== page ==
Associate Professor of Geochemistry

National and Kapodistrian University of Athens, Greece

 

Keep up to date

SEGH Events

Submit Content

Members can keep in touch with their colleagues through short news and events articles of interest to the SEGH community.

Science in the News

Latest on-line papers from the SEGH journal: Environmental Geochemistry and Health

  • Microplastics in the benthic invertebrates from the coastal waters of Kochi, Southeastern Arabian Sea 2018-08-01

    Abstract

    This study examined microplastic particles present in the benthic invertebrates Sternaspis scutata, Magelona cinta (deposit feeders) and Tellina sp. (suspension feeder) from the surface sediments of off-Kochi, southwest coast of India. The microplastic particles and thread-like fibres detected in these organisms were identified to be polystyrene by using DXR Raman microscope. Examination of the microplastic particle in Sternaspis scutata by epifluorescent microscopy showed fragmentation marks on the surface suggesting that the microplastic particle was degraded/weathered in nature. The study provides preliminary evidence of the presence of microplastics in benthic fauna from the coastal waters of India. However, further studies are required to understand the sources, distribution, fate and toxicity of the different types of microplastics in benthic invertebrates in order to identify any potential threats to higher trophic level organisms.

  • Mercury bioaccumulation in arthropods from typical community habitats in a zinc-smelting area 2018-08-01

    Abstract

    This study assessed the enrichment of mercury in the food web from the different community habitats in a zinc-smelting area of China. We used a nitrogen stable isotope technique to analyze trophic level relationships among arthropods and found that the first trophic level consisted of plants in the different community habitats, the second trophic level consisted of herbivores such as locusts and grasshoppers (primary consumers), and the third trophic level included spiders and mantes (secondary consumers). Mercury enrichment in the primary consumers was not evident, but enrichment in arthropods of the third trophic level was significant. The average of enrichment coefficients in spiders and mantes was greater than 1. The δ15N values indicated that mercury concentrations accumulated from primary producers to top carnivorous arthropods increased. In this zinc-smelting area, the biological amplification of mercury in the food web is significant. It is reasonable to assume that humans, located at the top of the food chain, are exposed to biomagnified levels of mercury.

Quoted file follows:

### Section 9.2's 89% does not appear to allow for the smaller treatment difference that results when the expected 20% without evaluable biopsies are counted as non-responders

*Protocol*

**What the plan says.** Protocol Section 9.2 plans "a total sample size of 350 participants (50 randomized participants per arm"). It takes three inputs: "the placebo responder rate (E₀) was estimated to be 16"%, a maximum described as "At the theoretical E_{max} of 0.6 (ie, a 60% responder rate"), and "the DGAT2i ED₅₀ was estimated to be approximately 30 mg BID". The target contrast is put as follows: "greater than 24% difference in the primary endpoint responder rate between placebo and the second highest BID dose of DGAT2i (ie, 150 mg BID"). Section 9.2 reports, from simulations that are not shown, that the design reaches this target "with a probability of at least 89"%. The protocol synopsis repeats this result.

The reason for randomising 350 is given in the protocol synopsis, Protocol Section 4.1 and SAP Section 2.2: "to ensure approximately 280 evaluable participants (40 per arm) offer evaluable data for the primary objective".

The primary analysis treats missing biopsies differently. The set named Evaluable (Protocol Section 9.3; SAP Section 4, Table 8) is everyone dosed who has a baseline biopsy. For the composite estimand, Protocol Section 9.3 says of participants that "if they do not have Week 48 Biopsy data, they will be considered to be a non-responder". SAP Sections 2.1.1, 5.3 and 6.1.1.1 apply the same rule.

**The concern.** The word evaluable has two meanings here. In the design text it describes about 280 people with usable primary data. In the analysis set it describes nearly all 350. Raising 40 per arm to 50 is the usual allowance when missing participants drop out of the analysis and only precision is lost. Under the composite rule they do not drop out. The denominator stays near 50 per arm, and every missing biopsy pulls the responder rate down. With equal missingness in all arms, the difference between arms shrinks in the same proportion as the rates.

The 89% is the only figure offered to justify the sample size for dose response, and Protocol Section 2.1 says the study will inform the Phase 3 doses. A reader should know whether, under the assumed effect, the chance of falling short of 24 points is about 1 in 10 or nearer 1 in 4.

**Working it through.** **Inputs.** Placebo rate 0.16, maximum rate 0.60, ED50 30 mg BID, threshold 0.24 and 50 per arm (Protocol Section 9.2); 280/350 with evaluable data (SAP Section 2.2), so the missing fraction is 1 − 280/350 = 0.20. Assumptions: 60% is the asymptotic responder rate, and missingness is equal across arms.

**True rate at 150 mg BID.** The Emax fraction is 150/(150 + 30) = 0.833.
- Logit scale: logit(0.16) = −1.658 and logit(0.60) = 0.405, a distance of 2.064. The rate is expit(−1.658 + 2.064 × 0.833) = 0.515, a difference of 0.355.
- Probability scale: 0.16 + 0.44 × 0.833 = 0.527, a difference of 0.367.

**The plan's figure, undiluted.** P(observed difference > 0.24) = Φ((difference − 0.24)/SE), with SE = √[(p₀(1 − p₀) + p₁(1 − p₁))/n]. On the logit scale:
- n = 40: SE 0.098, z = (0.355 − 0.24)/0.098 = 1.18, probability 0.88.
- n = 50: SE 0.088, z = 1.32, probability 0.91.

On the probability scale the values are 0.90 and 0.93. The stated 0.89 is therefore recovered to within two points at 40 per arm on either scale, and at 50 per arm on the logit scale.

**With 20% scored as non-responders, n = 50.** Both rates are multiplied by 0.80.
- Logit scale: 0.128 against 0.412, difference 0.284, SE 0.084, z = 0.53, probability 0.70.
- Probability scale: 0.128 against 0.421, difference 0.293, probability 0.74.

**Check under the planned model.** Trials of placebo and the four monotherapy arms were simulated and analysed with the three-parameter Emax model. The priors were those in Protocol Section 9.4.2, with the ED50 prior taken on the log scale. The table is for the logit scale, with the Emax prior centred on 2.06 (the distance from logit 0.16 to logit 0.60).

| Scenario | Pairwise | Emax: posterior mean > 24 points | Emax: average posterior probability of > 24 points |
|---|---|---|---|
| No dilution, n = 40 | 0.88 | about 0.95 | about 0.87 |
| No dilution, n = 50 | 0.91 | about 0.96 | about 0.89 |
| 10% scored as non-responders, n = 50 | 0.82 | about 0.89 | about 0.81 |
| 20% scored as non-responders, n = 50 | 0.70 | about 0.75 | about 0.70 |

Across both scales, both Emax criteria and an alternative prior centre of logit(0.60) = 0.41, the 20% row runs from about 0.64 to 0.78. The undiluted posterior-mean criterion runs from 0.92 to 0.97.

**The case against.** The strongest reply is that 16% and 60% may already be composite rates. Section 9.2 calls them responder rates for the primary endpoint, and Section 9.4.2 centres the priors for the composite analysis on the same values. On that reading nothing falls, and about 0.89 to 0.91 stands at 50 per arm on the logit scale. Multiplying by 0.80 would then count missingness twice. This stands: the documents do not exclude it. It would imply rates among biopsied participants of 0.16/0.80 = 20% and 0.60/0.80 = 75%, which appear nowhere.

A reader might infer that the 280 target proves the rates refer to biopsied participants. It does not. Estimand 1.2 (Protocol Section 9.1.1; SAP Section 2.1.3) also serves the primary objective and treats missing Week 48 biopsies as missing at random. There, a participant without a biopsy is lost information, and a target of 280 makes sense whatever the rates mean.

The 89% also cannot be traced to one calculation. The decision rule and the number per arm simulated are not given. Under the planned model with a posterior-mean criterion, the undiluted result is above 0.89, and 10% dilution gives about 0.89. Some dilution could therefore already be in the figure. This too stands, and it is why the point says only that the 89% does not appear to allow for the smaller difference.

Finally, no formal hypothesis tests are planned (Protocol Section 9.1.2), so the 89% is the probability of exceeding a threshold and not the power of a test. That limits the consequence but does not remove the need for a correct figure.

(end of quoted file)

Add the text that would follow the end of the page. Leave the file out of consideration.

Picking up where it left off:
• Hydrogeochemical processes identification and groundwater pollution causes analysis in the northern Ordos Cretaceous Basin, China 2018-08-01

    Abstract

    It is necessary to identify the hydrogeochemical processes and analyze the causes of groundwater pollution due to the lack of knowledge about the groundwater chemical characteristics and the endemic diseases caused by groundwater pollution in the northern Ordos Cretaceous Basin. In this paper, groundwater chemical facies were obtained using the piper trilinear diagram based on the analysis of 190 samples. The hydrogeochemical processes were identified using ionic ratio coefficient, such as leaching, evaporation and condensation. The causes and sources of groundwater pollution were analyzed by correspondence analysis, and the spatial distribution and enrichment reasons of fluoride ion were analyzed considering the endemic fluorosis emphatically. The results show that leaching, evaporation and condensation, mixing, and anthropogenic activities all had significant impact on hydrogeochemical processes in the study area. However, cation exchange and adsorption effects were strong in the S2 and S3 groundwater flow systems, but weak in S1. Groundwater is mainly polluted by Mn and CODMn in the study area. The landfill leachate, domestic sewage, and other organic pollutants, excessive use of pesticides and fertilizers in agriculture, and pyrite oxidation from long-term and large-scale exploitation of coal are the sources of groundwater pollution. The S1 has the highest degree of groundwater pollution, followed by S2 and S3. High concentration of fluoride ion is mainly distributed in the north and west of study area. Evaporation and condensation and groundwater chemistry component are the most important causes of fluoride ion enrichment. The results obtained in this study will be useful for understanding the groundwater quality for effective management and utilization of groundwater resources and assurance of drinking water safety.